Liberal studies does art

Charcoal, oil paint and galkyd, fiber paper, bronze and steel, bamboo, cloth and hemp. These and more are examples the diversity of tools used in the Hutchins Community Art Show on campus Wednesday and Thursday can only speak wonders to the diversity of the exhibits themselves.

The event, which was organized by students enrolled in a special one-unit course at Sonoma State University, Liberal Studies 342, included various art pieces submitted by students from all over campus. 

While the overall theme of the show, “A Day in the Life,” seems a bit ambiguous at first sight, with a vague title allowed students to expand on a vast number of subjects and scenery.

Among a number of hand-made art pieces, one entry by Mariam Rahmaoui, a junior at Sonoma State in the psychology department, stood out as a flash of culture. Rahmaoui decorated a table with numerous colorful examples of hand-made Moroccan traditions. 

Long dresses in beautiful shades of purple, yellow and pink with embellished matching belts were accompanied by candlestick holders and jewelry boxes with gold accents.

“I wanted to bring the Moroccan world to campus,” said Rahmaoui. “I love the traditional look of the Moroccan culture and thought it would bring a different art form to the show.”

Another hand-made art piece included the finished product of two long bows by Shawn Kelley, the president of the archery club at Sonoma State.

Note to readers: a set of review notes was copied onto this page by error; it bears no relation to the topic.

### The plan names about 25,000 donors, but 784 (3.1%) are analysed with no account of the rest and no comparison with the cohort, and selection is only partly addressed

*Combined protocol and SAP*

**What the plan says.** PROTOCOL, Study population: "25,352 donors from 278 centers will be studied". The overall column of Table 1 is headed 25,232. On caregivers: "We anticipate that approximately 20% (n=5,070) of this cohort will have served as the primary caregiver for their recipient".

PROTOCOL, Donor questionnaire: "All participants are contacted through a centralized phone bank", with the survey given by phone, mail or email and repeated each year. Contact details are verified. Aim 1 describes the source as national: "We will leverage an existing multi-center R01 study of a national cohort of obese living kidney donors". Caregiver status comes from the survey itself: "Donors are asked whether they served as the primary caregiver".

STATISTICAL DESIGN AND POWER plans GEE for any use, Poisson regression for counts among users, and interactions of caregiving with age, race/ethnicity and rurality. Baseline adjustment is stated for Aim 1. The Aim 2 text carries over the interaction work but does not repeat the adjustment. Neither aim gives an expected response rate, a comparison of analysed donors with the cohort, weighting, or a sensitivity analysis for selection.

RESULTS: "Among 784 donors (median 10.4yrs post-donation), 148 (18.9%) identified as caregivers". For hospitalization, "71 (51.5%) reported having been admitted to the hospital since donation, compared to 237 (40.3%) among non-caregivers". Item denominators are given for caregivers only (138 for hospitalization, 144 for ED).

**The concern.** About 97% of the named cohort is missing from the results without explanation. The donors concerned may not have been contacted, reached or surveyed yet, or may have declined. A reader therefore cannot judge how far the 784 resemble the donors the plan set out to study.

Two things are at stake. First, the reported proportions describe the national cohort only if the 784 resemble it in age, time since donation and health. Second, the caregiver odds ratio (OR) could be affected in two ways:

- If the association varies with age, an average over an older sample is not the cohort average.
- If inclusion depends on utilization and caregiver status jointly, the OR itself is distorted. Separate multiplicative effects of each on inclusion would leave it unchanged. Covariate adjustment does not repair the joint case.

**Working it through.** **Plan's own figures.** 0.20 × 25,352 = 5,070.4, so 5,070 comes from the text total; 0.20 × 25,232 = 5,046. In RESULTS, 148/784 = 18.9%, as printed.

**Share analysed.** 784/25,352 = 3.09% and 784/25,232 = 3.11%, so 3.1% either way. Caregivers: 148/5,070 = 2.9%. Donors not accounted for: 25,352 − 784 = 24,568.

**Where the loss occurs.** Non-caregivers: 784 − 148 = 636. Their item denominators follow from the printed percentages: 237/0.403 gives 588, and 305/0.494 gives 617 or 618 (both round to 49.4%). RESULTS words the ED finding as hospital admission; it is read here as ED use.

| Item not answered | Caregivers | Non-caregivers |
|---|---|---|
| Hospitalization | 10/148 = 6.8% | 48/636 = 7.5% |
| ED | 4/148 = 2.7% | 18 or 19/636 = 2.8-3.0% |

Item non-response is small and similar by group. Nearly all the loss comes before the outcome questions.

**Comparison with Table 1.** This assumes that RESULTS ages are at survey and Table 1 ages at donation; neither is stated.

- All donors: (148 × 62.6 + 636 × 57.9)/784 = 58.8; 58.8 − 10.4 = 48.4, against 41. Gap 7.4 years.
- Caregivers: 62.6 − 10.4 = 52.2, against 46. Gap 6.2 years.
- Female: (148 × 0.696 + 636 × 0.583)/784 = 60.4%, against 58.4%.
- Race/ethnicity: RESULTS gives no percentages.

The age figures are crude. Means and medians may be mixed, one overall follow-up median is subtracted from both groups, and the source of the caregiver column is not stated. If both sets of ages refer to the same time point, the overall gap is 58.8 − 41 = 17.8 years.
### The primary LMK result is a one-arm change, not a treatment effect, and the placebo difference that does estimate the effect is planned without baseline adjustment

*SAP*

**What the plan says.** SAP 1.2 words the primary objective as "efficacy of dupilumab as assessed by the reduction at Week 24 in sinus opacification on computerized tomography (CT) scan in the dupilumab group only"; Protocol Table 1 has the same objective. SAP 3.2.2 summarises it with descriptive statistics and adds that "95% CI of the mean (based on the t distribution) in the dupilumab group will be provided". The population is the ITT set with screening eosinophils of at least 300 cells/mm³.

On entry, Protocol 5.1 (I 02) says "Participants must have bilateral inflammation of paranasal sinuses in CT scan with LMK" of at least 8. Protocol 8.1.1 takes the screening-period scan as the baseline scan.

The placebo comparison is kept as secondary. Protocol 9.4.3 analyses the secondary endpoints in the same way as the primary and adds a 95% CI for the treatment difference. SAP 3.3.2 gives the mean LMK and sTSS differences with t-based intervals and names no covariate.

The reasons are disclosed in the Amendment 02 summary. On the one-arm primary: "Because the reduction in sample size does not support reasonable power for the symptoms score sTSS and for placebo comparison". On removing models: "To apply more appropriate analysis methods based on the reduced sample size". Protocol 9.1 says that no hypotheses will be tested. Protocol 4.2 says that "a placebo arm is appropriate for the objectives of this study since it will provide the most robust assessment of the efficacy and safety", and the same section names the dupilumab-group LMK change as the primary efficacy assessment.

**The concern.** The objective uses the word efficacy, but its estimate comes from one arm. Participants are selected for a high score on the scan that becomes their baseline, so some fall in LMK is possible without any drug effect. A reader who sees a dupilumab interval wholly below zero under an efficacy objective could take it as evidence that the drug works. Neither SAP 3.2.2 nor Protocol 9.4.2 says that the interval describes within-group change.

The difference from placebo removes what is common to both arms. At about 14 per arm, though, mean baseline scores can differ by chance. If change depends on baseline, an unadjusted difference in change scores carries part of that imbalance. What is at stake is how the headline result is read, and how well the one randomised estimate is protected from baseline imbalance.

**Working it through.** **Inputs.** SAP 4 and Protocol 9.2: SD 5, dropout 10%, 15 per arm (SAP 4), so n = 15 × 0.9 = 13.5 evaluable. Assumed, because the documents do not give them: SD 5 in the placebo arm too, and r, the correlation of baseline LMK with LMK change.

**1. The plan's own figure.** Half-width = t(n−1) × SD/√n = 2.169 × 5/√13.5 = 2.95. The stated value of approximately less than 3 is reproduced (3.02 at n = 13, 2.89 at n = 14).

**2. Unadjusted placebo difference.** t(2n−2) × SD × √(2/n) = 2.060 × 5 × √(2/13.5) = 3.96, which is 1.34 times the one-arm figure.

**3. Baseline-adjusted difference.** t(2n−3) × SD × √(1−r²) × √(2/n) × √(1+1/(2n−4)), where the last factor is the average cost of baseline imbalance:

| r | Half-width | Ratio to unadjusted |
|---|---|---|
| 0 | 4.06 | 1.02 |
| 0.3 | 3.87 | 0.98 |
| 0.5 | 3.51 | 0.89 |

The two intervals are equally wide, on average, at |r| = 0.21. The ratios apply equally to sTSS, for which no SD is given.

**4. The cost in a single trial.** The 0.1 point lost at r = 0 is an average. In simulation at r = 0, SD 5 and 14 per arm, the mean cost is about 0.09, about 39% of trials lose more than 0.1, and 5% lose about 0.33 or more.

Kelley’s bows, measuring at least 4 feet in length, were constructed using a combination of white and dark oak, bamboo and hemp cord.

No two submissions were similar in this show. One exhibit titled “Bog of Memories” with no artist name listed, portrayed the brain similar to a topographical map suggesting that the viewer navigated each nook and cranny, each valley and river, of the piece. Another artist, senior Rachel Jackson, showed her skills with wood cut prints featuring contrasting color opposites, green and pink.

Using wood cut prints also allowed Jackson to alter the images, giving them a three dimensional effect. 

Themes in the show took a comical turn with the submission of “Hold on, let me put on my duck lips” by Jessica Levey, which featured the demanding and delicate task of making three bronze castings of human mouths in the shape of duck lips.

Many entries existed as a series of black and white photographs printed on fiber paper. 

Emily Hutchins, a senior in the Hutchins program, used a naked female model staged in different poses in a shower to further embrace the power of shadows in a photo.

“These photos were originally just a lighting project but it’s hard to ignore the mystery behind each shot,” said Hutchins.

With the shots each focusing on a different part of the human body, the untitled entry left the viewers with an appreciation for the intriguing light and dark silhouettes created.

Another photography entry named “SF Area Photos,” featured the photo skills of Gloria Maldonado, who also utilized the effects of black and white only instead using stone as the subject. 

Maldonado was also heavily involved in the setup of the event as the director and project manager of the art show. 

Students in the LIBS 342 course worked together to facilitate the show. Donors helped bring dessert and coffee for the event as well as musical entertainment, which is a first for this art show.

Once viewers made it around the room through all of the art exhibits, they were met with dessert and coffee as the sounds of the sea began to fill the room. 

Faith Ako and her two guitar accompanists filled Ballroom B on the third floor of the Student Center with traditional Hawaiian folk songs.